Today's guest blog is from Georgina Mavor, a literacy specialist and senior That Reading Thing trainer from Western Australia. Her background in psychology gives such depth to her work with students who struggle to read and write. I'm thrilled to be able to share her wisdom here.
In That Spelling Thing workshops, most of our discussion is about classroom practice. This post demonstrates how the mothodology works in a support setting, and we can't say it often enough: what works for our weakest spellers is also good for the stronger ones. It doesn't work the other way round.
So much of literacy is tough for younger and older students with dyslexia. Spelling is a particular challenge and classroom activities that are not based on what we know from science are not harmless. The impact of activities that have not been thought through and/or low performance on weekly spelling tests that are not genuinely part of retrieval practice plays out for a very, very long time.
When working with students negatively affected by their school experiences with spelling, the challenge is to engage them in meaningful (and focused) spelling work whilst at the same time countering their personal perceptions that their brains are the enemy.
With every new student I 'hit' the effects of this mindset at some point in our intervention journey and my 'work' in changing it whilst improving their spelling performance begins in earnest. My first priority is to embed a 'script' that demonstrates 'how our alphabet code is used to represent sounds in words' and provides them with a step by step process for using the code knowledge that they already possess and are developing. That Spelling Thing provides exactly that.
Syllables and sounds said in a clear voice. Repeatedly. First, it reduces the load on memory. And second, using the script develops phonology. If students have spent years not reading then their brains haven't been processing longer words and their mouths haven't been speaking them. This must be turned around. Mouths must gain valuable experience in speaking syllables clearly and articulating longer words, then we can see the benefit that research has clearly demonstrated of phonology to spelling. This one little practice streamlines memory use and supports development of neurological connections related to language. Rocket fuel.
Next, I attempt to liaise with schools to reduce the number of words that my student works with. Teachers need to take working memory limitations, phonological processing, and all other processing issues impacting on performance seriously. Our goal is learning. Students, teachers and benefits reap the 'warm fuzzies' when this occurs. With a significant number of students spelling requires a reduction in breadth and an increase in depth. Often I will draw up a home practice timetable that fits with the student's workload, outside commitments and their parent's availability. I also talk with parents about their involvement. Regular, meaningful spaced practise makes a difference.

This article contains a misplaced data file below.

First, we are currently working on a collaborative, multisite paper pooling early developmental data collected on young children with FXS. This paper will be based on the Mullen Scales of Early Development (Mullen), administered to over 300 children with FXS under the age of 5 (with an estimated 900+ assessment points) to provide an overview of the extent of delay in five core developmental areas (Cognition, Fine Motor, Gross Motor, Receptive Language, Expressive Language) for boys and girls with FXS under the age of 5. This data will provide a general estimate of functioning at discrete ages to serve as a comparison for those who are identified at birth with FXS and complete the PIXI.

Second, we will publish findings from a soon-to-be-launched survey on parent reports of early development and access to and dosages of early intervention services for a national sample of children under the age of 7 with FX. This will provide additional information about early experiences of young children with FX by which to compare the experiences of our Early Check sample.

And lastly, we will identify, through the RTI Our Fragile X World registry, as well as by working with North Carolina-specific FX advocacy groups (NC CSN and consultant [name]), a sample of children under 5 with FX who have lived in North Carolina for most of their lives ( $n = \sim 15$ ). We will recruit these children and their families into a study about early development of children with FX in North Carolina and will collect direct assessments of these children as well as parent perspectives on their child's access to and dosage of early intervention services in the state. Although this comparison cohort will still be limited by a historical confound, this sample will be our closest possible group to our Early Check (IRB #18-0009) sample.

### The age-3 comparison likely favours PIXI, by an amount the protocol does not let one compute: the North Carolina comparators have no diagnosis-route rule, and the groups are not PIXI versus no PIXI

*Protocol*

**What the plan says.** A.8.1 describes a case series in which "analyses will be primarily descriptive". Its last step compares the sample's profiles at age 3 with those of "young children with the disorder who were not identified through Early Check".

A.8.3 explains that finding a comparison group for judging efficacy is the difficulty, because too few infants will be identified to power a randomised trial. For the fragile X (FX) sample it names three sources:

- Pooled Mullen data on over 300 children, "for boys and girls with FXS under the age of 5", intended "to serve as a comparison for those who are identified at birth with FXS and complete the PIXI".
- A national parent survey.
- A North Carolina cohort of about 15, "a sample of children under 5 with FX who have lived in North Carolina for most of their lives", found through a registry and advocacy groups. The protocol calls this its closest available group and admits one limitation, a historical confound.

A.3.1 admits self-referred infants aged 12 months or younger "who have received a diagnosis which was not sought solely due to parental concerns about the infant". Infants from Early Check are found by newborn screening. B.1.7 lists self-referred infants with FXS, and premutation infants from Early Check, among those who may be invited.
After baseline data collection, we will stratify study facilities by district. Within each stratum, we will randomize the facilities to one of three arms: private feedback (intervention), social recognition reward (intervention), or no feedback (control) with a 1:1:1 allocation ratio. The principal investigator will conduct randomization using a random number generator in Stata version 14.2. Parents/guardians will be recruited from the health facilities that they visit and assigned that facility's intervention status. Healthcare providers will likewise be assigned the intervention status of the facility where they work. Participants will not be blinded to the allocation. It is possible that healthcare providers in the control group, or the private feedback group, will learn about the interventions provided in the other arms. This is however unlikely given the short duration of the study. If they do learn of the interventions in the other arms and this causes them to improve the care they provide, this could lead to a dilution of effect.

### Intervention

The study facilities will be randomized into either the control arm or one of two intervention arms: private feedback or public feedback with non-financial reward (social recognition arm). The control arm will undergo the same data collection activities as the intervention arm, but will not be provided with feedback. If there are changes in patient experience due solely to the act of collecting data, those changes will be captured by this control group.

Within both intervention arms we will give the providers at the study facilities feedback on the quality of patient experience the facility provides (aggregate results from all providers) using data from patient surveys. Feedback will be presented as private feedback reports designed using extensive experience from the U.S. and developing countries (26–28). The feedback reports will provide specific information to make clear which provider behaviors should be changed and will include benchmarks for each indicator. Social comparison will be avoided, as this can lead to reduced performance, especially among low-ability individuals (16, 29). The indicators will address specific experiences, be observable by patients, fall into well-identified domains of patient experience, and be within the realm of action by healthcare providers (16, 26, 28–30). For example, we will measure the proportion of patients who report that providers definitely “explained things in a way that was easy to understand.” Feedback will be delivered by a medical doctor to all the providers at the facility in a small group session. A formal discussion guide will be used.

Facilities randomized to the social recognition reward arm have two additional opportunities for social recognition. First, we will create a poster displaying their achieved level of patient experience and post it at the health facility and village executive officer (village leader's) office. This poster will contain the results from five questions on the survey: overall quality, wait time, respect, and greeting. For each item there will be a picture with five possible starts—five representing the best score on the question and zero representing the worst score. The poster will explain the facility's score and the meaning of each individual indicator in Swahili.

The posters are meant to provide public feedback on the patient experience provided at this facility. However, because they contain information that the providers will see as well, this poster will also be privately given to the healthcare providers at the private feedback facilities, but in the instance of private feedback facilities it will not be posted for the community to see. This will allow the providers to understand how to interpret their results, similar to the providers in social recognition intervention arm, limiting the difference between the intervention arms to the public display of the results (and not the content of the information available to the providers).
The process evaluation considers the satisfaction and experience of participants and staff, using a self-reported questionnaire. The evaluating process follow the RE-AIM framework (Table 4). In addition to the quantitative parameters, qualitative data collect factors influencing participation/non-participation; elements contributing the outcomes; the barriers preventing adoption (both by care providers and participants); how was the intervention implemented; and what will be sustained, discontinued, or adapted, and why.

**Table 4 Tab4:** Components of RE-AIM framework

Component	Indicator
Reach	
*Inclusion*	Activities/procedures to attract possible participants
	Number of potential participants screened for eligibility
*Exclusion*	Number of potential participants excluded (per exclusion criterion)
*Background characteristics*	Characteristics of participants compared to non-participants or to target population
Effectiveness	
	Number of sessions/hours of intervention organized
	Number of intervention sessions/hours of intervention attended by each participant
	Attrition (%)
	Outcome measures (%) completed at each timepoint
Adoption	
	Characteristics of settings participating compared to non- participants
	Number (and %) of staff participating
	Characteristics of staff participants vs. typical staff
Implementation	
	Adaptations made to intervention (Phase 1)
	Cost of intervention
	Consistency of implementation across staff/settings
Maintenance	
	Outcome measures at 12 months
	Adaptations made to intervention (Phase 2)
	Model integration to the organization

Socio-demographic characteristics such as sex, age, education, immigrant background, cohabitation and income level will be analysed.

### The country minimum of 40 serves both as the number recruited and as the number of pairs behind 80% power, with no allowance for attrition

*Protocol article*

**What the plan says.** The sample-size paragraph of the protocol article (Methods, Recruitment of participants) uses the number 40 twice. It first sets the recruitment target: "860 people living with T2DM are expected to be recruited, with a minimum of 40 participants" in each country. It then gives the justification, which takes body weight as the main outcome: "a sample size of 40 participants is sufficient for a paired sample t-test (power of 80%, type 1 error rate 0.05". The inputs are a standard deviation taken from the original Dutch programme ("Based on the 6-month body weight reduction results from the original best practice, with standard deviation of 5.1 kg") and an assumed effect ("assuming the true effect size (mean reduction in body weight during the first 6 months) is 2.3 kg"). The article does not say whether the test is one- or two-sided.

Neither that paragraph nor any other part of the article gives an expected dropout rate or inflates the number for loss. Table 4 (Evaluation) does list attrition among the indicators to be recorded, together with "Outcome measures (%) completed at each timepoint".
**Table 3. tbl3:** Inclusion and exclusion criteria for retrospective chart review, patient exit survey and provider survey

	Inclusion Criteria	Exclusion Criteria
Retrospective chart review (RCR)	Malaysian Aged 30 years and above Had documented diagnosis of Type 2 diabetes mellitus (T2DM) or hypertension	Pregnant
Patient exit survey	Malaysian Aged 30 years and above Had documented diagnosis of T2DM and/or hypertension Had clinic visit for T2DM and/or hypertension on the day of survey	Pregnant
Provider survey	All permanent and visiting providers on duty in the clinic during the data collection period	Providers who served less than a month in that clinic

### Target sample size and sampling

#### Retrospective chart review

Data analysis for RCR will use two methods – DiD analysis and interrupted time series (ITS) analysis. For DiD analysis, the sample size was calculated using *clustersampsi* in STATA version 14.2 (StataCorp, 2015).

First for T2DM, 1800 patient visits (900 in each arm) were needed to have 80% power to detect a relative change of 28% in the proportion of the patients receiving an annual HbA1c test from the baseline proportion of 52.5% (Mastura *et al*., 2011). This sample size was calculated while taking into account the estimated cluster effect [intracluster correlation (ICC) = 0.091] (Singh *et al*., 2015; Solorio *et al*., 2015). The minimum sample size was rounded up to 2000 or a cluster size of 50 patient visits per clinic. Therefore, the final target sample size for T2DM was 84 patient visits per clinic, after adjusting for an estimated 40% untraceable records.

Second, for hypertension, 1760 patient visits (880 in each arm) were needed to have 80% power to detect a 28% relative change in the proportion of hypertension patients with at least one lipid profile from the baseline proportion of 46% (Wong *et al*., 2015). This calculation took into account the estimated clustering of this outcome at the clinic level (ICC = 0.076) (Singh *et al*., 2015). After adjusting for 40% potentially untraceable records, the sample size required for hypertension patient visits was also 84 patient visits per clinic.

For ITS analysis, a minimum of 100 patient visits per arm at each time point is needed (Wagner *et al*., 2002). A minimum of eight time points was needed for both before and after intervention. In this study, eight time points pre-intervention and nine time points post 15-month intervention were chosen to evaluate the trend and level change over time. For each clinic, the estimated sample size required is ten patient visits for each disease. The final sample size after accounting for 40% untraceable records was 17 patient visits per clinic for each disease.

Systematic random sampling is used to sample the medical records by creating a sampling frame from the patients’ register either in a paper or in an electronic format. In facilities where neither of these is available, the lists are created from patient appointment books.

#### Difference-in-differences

Bringing all these elements together takes time. With some students I show them a 'rate of forgetting' visual and explain to them that this happens with everyone. It also helps them to understand why practice, retrieval (testing) and revisiting earlier learning makes a difference. We talk about words they would like to use in their writing (words they know how to spell are more likely to be used in their writing), which if done, revisits earlier learning without adding to what they need to practise separate from the 'real work' in the classroom.
To teach spelling well, instructors need to understand memory. The range of human capacity in memory is wide. I am at one extreme, whilst the majority of my students are at the other. Spelling is about using memory efficiently and in doing so we are using it effectively. It is here that the real 'expertise ' in teaching spelling comes into play, alongside a good dose of collaboration. Words can be 'bundled' according to their spelling of 'tricky bits', endings and base words. But in the end it is my students who can tell me the easiest way for them to remember the tricky bits.
It is not just students who have trouble with spelling. Public advertising and social media demonstrate that spelling doesn't come naturally and that many adults are 'closet' poor spellers. No one should have to live with the ongoing impact of ignorance in how to teach spelling well. From my 'spelling challenged' colleagues who have adopted the practices outlined in That Spelling Thing with both their students and themselves, their feedback is that their own spelling has significantly improved and not just with words they have consciously addressed, but with others too. Here we see the unfolding of implicit learning. Provide solid explicit instruction and the brain does what it was designed to do - learn a lot on its own. Isn't it time to jump-start the neural development of all young people? To be brave and 'play' with the 'rocket fuel' of literacy - spelling.